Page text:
The Vancouver Sun. Ah the Sun.
I hope, dear readers, that you know I read the Sun so you don’t have to. Meaning in particular that I read the editorial pages so you don’t have to read them and get so mad you kick the dog.
One of my editorial page bete noires – where are those accents when you want them, French keyboard? – is how the Sun identifies it’s contributors. Or to be straight up about it, how the Sun obscures the identity of it’s contributors when it’s in their interest to.
Take today for example, or Tuesday for another.
Gracing those pages are two lengthy articles by Vancouver lawyers Brad Armstrong (today) and Brian Abraham (Tuesday). Both lawyers – excellent ones I might add – argue that environmental review processes as recently amended by various governments are just dandy.
In Tuesday’s op-ed Abraham concluded that “approvals of major projects in this province are the result of an extended, open process designed to make an informed decision based on the balancing of the often disparate interests present in B.C.”
Today Armstrong provided Abraham with an echo chamber concluding that Federal changes will have no real deleterious effects. “Projects located in British Columbia,” Armstrong claims, “will continue to undergo a robust and public environmental assessment process before they are permitted to proceed.”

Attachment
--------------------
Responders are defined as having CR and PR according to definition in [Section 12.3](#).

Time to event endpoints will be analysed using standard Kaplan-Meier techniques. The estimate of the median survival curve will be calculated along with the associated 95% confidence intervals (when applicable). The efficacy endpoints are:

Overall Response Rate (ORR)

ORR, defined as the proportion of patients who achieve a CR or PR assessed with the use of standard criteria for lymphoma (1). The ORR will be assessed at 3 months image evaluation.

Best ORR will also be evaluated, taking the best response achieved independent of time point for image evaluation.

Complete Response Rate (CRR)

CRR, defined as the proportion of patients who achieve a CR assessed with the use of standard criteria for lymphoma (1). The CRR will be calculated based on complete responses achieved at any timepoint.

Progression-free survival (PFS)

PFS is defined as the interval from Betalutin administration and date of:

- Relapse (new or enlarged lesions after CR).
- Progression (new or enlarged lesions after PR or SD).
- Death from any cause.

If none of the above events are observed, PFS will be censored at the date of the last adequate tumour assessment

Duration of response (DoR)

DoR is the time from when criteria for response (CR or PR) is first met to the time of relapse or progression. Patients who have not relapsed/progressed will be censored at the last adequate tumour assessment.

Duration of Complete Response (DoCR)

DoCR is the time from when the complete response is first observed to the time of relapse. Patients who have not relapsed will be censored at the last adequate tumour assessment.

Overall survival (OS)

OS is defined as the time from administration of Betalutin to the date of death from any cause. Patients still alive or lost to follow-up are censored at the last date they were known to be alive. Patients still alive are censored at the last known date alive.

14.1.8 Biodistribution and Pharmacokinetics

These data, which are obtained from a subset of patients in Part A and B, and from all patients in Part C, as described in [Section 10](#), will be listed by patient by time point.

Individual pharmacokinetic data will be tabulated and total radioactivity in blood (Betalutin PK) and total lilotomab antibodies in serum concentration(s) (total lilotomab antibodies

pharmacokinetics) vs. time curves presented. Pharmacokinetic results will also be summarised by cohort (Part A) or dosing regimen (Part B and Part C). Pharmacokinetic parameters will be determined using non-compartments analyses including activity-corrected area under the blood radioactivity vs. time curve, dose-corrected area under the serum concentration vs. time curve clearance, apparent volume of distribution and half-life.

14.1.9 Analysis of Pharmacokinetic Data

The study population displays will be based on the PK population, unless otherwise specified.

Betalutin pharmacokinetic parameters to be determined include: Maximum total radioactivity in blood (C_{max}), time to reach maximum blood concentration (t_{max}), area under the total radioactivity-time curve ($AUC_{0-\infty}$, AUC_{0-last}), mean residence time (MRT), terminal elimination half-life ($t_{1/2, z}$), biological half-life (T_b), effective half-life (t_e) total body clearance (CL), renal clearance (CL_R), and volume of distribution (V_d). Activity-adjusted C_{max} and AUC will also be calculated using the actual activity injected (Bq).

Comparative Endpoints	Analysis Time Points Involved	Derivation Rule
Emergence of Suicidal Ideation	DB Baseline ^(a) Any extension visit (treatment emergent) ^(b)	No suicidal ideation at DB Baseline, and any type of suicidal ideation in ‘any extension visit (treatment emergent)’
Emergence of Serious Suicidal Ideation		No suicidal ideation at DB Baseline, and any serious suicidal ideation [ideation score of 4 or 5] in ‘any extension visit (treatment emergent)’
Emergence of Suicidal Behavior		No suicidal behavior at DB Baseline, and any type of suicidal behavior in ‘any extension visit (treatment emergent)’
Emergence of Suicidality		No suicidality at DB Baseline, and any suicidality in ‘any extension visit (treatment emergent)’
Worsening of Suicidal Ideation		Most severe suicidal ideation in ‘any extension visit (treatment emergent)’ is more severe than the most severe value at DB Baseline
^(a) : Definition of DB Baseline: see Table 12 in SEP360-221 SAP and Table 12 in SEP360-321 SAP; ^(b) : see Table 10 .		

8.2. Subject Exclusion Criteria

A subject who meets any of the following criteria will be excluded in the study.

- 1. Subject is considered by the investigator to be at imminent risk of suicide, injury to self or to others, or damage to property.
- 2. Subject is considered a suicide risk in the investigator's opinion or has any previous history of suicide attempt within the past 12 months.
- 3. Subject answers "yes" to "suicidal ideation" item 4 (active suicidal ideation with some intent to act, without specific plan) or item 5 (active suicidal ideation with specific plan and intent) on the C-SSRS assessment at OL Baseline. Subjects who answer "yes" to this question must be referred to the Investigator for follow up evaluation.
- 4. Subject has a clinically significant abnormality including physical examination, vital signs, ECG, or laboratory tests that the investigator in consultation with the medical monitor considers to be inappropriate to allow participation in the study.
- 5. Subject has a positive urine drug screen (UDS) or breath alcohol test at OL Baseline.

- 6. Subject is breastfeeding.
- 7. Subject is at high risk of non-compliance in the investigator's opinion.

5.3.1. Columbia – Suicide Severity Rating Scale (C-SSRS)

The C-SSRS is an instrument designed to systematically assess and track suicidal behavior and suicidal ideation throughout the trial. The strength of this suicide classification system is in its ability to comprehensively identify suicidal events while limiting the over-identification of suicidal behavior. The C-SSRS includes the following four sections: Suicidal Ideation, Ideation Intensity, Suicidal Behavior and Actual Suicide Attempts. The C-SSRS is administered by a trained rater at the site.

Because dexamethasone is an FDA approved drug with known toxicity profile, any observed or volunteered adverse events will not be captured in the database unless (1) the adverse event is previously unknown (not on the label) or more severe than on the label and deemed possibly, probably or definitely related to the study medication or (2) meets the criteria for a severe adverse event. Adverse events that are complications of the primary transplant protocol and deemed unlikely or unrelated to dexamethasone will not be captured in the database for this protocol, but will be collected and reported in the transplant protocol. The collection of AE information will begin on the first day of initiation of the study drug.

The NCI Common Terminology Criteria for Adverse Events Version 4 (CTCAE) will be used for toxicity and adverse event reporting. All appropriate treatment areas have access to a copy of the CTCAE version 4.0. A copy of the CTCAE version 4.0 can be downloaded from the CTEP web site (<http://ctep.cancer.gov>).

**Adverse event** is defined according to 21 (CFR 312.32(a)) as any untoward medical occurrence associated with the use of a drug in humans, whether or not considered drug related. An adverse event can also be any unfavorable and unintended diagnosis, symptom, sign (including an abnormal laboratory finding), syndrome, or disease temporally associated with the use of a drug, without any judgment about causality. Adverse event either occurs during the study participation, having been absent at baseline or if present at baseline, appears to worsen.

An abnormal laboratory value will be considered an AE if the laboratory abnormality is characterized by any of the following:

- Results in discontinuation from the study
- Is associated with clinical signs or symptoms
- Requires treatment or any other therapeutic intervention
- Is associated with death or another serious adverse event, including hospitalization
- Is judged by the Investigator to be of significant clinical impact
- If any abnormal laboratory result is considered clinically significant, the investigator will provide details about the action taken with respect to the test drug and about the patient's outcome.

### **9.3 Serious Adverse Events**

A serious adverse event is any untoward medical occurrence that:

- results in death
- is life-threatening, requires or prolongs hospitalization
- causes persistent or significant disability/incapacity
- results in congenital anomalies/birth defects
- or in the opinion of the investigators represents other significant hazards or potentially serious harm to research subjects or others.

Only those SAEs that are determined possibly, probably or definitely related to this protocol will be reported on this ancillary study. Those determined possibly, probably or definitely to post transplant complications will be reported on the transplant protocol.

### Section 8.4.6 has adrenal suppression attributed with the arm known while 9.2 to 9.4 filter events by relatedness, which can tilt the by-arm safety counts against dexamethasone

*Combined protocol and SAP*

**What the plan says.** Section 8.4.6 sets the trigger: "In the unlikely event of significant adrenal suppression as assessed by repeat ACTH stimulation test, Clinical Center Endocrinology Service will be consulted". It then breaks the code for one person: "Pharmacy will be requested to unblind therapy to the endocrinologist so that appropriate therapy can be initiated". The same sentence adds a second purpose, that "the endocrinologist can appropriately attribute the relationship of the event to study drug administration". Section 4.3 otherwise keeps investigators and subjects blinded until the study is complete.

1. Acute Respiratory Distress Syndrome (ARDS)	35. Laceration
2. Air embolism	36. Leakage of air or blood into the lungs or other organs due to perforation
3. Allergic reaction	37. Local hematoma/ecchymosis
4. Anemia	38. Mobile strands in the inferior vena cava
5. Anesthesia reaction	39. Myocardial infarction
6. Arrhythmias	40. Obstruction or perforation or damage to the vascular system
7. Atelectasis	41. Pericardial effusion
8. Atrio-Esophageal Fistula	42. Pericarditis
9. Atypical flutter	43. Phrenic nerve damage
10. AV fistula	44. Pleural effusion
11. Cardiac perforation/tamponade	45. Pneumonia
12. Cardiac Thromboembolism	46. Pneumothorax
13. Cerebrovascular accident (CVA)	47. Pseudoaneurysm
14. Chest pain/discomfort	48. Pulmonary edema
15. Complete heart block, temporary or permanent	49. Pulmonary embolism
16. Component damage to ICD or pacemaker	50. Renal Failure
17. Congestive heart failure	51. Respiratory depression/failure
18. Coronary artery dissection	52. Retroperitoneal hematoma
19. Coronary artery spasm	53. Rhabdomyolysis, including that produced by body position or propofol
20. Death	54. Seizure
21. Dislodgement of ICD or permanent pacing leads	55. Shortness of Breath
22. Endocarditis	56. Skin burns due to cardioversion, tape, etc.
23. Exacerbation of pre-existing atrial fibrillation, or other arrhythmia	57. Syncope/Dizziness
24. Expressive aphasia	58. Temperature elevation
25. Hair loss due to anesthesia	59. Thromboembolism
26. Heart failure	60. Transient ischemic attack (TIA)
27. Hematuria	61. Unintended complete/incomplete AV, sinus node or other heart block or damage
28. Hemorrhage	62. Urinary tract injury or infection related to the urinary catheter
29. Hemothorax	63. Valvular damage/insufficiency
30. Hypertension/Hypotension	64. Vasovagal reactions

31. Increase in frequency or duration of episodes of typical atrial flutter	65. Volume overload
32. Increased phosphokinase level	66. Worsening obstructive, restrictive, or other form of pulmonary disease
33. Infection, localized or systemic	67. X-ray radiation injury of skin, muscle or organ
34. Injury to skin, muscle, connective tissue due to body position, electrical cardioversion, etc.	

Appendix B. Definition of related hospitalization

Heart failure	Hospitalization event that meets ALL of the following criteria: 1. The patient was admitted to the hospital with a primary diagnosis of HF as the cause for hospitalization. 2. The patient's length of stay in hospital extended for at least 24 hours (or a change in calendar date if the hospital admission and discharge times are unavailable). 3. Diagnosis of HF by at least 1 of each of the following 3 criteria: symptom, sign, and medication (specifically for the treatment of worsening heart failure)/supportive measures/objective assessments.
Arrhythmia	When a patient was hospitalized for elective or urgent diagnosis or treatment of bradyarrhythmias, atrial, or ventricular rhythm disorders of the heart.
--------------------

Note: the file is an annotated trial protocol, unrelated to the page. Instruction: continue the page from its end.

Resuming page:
There are a lot of arguments to be made against those conclusions. But the first one is ‘consider the source’.
What the Sun doesn’t tell you is that both these lawyers charge very big bucks to represent corporate clients like Taseko Mining in environmental review processes.
Here’s a list of some of Armstrong’s cases from his company’s website:
- Represented a major diamond mining company in environmental assessment and project approval in the Northwest Territories
- Represented a major industrial company in an extensive public environmental review of a hydroelectric project
- Represented a mining company in Federal Court proceedings respecting federal environmental assessment compliance
- Represented various industrial corporations in defending charges under environmental laws and regulations
- Represented a mining company in environmental assessment and project approval in Nunavut
- Represented various resource and industrial companies, and governments, in litigation involving First Nations, aboriginal law, treaty law and constitutional law
- Represented various natural resource companies in obtaining injunctions to prohibit interference with project development and activities.